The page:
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2010 Calder Derby Winner Tannersville Works for Miami Mile

Tags: Miami Mile, Tannersville, Racing News | April 14, 2012

While Saturday afternoon at Calder Casino & Race Course is highlighted by the 40th running of the $150,000 Calder Derby, the morning hours at the Miami Gardens track featured a half-mile work by the last Calder Derby winner Tannersville, who is being prepared for a start in next weekend’s Grade 3 Miami Mile Handicap.

 “I’ve breezed him each of the last three Saturdays and he’s doing great,” trainer Henry Collazo said. “He went a half-mile in :50 1/5 and galloped out in 1:03. We’ve got him pointed towards the Miami Mile, a race we’ve been targeting since Gulfstream.”

Tannersville, a winner in seven of 26 starts, including five of 11 over the Calder turf, hasn’t started since a fifth-place finish in a top-shelf allowance over the Gulfstream green on February 18. But according to Collazo, the two-month break between that race and next Saturday’s Miami Mile was by design.

“He runs better fresh. And there was no sense throwing him to the wolves again at Gulfstream,” Collazo explained. “I gave him that race at Gulfstream where he finished fifth to Animal Kingdom, but that was just something to keep him focused. We always had this race in mind.”

In addition to his grassy win in the 2010 Calder Derby, Tannersville won the 2011 running of the Our Dear Peg, a $55,000 overnight stakes that was run over nine furlongs of Calder dirt. That versatility is surely advantageous, especially in light of the Saturday morning downpour that forced this year’s Calder Derby to the main track.

“There’s no doubt he loves the turf course here at Calder, but he loves the main track too; he even won a stake over it,” Collazo said. “So we don’t have to concern ourselves too much with whether it rains next weekend. That’s a good thing.”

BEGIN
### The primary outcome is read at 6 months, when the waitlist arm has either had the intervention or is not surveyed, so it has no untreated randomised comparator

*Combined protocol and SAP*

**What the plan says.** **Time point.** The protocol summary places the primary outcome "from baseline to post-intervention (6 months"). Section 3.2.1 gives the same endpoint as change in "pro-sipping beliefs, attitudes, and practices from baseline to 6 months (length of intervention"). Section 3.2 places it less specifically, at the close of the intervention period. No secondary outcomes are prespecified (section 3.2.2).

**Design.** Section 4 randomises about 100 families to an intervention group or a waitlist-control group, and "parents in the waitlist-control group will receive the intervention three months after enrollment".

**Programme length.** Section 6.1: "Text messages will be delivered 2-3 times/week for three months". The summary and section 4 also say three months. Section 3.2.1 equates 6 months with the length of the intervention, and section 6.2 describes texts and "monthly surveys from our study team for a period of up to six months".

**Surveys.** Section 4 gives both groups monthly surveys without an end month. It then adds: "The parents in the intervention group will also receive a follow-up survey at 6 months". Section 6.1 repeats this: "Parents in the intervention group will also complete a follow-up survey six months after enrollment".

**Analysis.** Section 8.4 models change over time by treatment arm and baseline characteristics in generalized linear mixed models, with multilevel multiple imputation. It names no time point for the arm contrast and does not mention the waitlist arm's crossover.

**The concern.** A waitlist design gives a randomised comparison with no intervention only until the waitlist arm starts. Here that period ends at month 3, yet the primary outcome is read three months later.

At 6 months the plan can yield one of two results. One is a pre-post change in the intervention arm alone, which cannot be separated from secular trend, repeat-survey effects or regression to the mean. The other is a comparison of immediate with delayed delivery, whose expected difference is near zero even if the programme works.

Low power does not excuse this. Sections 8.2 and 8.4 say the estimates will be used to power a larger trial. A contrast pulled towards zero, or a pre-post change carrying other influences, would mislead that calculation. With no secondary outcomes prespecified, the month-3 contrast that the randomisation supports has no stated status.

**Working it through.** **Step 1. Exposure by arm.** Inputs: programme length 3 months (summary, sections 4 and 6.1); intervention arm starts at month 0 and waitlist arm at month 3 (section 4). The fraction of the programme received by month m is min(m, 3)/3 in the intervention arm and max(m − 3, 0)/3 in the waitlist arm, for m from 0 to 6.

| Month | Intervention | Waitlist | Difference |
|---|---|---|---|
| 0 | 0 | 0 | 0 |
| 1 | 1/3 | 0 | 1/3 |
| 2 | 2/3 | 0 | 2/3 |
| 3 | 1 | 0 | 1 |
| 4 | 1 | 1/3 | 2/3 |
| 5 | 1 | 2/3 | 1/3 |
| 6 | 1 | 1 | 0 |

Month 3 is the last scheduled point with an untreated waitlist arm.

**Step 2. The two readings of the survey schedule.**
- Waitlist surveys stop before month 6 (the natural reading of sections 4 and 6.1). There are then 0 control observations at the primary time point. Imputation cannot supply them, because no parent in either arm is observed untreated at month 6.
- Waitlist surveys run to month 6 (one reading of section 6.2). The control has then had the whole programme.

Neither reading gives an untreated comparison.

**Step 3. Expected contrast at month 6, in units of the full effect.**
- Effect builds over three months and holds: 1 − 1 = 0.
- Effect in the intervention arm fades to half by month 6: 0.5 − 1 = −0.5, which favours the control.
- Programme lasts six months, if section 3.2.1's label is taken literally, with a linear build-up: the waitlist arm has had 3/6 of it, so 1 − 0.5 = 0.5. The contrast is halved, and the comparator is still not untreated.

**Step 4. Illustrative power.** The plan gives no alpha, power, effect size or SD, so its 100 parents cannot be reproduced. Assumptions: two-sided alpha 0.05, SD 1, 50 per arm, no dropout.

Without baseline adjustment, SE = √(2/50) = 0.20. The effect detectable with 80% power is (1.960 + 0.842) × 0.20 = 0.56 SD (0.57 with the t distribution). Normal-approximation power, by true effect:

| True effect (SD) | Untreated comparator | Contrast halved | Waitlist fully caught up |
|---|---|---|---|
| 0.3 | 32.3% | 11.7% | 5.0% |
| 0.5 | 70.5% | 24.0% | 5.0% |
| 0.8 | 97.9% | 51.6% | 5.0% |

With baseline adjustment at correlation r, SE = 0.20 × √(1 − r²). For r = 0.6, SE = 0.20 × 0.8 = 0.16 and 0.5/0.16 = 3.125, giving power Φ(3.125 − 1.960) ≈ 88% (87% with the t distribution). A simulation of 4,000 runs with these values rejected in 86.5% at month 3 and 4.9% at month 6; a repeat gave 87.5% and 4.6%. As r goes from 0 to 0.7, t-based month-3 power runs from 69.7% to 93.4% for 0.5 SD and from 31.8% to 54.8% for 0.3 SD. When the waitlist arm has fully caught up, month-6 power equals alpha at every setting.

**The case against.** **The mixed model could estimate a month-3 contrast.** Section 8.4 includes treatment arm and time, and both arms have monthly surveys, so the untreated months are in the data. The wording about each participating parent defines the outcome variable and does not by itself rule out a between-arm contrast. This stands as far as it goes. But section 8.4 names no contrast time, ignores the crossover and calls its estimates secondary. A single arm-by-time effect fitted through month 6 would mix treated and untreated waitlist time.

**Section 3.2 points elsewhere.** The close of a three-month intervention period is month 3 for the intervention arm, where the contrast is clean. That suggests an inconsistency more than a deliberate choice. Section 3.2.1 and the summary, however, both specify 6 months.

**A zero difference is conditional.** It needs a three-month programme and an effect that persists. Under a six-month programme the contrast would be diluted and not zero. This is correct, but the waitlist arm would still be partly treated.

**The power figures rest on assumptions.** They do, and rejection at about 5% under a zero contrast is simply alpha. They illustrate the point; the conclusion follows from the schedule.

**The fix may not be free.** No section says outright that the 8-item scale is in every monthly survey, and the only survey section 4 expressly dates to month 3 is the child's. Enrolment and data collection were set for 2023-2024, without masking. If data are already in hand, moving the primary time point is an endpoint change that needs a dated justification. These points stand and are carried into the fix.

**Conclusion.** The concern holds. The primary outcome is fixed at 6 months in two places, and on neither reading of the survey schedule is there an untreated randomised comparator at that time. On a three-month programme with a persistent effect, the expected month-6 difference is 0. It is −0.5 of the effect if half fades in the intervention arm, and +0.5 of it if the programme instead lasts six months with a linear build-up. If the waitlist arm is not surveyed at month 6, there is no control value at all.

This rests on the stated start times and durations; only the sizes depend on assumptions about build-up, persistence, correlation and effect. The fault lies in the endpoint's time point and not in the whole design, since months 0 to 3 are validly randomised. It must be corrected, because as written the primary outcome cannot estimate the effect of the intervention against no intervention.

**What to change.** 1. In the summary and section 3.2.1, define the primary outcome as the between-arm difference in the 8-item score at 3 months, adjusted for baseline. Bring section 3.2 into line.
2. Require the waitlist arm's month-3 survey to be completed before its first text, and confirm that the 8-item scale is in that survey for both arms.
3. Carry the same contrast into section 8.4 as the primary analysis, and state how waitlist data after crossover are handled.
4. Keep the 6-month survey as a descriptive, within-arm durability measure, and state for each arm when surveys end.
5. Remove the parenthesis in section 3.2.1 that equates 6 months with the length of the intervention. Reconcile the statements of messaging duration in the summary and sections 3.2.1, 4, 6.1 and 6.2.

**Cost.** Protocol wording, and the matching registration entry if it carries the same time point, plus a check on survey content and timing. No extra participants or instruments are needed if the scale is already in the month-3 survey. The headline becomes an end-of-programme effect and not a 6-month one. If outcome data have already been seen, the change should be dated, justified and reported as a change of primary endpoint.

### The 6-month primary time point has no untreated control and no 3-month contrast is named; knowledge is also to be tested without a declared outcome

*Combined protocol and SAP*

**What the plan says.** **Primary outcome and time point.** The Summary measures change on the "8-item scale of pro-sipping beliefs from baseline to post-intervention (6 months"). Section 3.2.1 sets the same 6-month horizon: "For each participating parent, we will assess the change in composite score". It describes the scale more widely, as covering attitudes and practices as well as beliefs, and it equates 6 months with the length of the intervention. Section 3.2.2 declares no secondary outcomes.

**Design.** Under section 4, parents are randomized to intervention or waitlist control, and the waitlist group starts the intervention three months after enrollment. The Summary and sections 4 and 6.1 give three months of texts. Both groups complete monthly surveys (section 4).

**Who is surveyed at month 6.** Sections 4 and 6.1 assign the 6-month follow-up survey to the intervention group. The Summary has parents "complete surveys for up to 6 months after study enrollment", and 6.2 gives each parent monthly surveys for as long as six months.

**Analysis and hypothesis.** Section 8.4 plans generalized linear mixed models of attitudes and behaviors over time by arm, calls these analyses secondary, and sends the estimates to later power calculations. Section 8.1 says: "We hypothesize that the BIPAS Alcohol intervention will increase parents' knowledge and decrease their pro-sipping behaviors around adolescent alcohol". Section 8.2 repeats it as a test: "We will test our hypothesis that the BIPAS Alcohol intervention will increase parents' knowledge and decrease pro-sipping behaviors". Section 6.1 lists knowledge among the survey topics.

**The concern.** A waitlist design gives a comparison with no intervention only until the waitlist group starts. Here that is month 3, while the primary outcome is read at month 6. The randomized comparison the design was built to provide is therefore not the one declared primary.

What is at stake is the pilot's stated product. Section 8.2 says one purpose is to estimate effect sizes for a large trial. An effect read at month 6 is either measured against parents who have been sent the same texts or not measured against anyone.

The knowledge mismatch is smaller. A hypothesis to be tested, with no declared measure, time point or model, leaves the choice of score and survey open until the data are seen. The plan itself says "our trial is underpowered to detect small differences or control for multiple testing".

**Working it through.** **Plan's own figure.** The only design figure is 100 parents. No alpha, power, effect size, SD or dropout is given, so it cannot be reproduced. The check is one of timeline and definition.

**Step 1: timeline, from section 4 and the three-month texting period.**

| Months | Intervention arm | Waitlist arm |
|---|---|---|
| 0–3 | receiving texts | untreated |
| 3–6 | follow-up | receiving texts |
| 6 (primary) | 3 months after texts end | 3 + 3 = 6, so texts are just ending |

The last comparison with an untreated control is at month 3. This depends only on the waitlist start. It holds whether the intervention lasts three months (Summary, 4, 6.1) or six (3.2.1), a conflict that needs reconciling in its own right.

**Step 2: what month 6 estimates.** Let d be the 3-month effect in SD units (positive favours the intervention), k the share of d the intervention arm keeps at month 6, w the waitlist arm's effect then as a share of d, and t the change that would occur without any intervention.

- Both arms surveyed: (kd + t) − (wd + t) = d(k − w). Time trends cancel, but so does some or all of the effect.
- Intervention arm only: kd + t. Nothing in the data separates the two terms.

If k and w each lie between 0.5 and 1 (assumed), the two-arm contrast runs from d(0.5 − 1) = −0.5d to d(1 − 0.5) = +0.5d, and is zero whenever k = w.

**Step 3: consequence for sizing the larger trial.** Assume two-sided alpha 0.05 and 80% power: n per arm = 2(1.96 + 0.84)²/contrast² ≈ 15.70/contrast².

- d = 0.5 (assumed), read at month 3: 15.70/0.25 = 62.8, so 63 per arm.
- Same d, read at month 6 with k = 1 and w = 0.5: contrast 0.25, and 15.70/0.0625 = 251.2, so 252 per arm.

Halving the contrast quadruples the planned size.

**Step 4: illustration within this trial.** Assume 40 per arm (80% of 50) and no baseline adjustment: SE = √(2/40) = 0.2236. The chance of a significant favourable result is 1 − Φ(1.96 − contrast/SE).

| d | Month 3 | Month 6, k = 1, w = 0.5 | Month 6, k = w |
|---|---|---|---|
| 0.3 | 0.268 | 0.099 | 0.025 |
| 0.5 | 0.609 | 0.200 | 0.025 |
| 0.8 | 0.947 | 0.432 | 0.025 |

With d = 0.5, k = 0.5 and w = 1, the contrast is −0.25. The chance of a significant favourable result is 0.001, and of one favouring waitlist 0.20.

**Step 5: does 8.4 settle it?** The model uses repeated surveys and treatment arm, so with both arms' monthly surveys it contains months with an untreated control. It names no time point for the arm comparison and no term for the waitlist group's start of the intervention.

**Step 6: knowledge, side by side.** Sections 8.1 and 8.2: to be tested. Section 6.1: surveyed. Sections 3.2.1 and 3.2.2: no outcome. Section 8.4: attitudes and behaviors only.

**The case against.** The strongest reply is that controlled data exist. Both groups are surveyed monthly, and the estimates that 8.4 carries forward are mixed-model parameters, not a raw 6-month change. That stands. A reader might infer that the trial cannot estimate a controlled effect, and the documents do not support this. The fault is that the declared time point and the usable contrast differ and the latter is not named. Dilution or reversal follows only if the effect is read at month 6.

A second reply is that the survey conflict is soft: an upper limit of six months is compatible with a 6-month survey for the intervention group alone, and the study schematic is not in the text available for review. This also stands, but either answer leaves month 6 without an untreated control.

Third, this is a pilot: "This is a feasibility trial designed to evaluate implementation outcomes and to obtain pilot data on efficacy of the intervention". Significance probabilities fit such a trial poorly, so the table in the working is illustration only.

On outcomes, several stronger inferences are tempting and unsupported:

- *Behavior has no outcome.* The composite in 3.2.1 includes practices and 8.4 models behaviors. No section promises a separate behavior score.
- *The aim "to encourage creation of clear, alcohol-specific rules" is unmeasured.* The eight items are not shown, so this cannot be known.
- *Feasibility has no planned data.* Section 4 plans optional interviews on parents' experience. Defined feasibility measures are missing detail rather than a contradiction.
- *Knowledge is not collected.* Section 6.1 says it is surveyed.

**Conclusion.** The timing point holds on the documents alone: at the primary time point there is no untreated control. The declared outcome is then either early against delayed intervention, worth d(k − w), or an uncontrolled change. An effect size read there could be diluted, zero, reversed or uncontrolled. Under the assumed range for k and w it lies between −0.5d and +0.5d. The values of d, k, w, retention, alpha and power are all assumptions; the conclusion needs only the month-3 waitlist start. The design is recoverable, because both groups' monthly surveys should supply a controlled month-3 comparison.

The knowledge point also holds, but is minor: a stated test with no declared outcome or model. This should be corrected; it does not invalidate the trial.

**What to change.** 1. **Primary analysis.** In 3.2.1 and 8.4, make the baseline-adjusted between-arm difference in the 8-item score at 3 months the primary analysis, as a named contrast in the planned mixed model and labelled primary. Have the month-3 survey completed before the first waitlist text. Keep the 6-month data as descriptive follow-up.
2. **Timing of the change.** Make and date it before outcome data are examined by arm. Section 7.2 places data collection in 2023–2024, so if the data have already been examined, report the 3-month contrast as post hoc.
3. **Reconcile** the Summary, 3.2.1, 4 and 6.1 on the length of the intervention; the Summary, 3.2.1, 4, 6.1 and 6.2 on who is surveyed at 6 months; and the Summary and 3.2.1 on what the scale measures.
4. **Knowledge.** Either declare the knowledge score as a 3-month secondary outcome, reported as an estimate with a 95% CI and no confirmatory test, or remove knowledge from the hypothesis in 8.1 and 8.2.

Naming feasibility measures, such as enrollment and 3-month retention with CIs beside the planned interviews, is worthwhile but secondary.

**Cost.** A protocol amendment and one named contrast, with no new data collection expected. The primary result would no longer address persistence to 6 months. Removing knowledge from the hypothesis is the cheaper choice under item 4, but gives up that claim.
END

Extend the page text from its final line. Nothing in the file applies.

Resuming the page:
Tannersville has had just four riders throughout his career, with Luis Jurado and Wilmer Galviz accounting for 23 of his 26 starts, but a new pilot is expected aboard for next Saturday’s one-mile journey.

“Eddie (Nunez) has been breezing him for a while, so we’ve got him in mind for the race,” Collazo said.

A career earner of over $245,000, Tannersville was plucked from the April 2009 Ocala Breeders’ Sales Company Two-Year-Olds in Training sale for $10,500 by current co-owner Four Horsemen Stable.

“My owner and I picked him out at the spring sale three years ago,” Collazo said. “So it’s nice to hit the nail on the head. He’s been nothing but a pleasure and he’s never had a hiccup.”


Stipa Racing Stable Inc.’s Reveron, runner-up in the Grade 1 Florida Derby, worked one mile over a sloppy track in 1:43.60 Saturday morning. Currently ranked 23rd in the graded-stakes earnings list among Kentucky Derby hopefuls, Reveron has been nominated to the Grade 3 Lexington Stakes at Keeneland, to be run April 21.

Trainer Agustin Bezara had initially reported that he wouldn’t run his horse again in hopes of garnering additional graded money, but stated earlier in the week that he wanted to keep all options open for the son of Songandaprayer, who will target the Preakness if he doesn’t qualify for the Derby.


Apprentice rider Abby Battula escaped unscathed from a post-race spill on Friday and returned to the saddle for Saturday’s card at Calder.

“She’s fine,” agent Jay Rushing said. “She had hit her head and the EMTs were a little worried so they took her to the hospital, but she wanted to stay and ride the next race. She’ll ride today.”

Battula was sent to the main track when her mount Escandalosa fell after the completion of Friday’s seventh race. Battula was complaining of some minor head pain following the incident and was taken to nearby Memorial Hospital for precautionary reasons.

Battula, a native of Bangalore, India, had an abbreviated Calder campaign in 2011, winning four races from 57 starts before moving her tack to Delaware Park in mid-June. Battula won 12 times with 109 mounts at Delaware before sustaining a compression fracture in her back in a spill at Laurel Park in September.

“The plan is to stay down here this year,” Rushing said. “She won’t be going north this summer.”